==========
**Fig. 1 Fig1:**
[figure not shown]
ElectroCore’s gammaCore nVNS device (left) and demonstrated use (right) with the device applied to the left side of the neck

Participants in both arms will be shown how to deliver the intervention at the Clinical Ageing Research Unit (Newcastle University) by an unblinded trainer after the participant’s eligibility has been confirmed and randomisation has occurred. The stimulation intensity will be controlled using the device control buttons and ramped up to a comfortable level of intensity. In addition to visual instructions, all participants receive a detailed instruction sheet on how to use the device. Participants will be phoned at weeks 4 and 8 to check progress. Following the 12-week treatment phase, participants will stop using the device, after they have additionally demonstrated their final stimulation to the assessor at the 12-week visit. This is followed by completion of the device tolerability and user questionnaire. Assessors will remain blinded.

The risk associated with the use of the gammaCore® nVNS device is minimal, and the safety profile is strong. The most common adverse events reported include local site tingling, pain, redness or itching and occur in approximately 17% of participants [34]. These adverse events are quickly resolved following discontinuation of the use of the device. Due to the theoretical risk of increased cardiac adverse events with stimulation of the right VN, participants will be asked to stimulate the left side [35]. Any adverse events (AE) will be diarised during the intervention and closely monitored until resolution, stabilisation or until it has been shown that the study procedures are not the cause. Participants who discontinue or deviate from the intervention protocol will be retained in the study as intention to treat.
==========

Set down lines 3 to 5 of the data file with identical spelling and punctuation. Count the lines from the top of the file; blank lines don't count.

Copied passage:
ElectroCore’s gammaCore nVNS device (left) and demonstrated use (right) with the device applied to the left side of the neck

Participants in both arms will be shown how to deliver the intervention at the Clinical Ageing Research Unit (Newcastle University) by an unblinded trainer after the participant’s eligibility has been confirmed and randomisation has occurred. The stimulation intensity will be controlled using the device control buttons and ramped up to a comfortable level of intensity. In addition to visual instructions, all participants receive a detailed instruction sheet on how to use the device. Participants will be phoned at weeks 4 and 8 to check progress. Following the 12-week treatment phase, participants will stop using the device, after they have additionally demonstrated their final stimulation to the assessor at the 12-week visit. This is followed by completion of the device tolerability and user questionnaire. Assessors will remain blinded.

The risk associated with the use of the gammaCore® nVNS device is minimal, and the safety profile is strong. The most common adverse events reported include local site tingling, pain, redness or itching and occur in approximately 17% of participants [34]. These adverse events are quickly resolved following discontinuation of the use of the device. Due to the theoretical risk of increased cardiac adverse events with stimulation of the right VN, participants will be asked to stimulate the left side [35]. Any adverse events (AE) will be diarised during the intervention and closely monitored until resolution, stabilisation or until it has been shown that the study procedures are not the cause. Participants who discontinue or deviate from the intervention protocol will be retained in the study as intention to treat.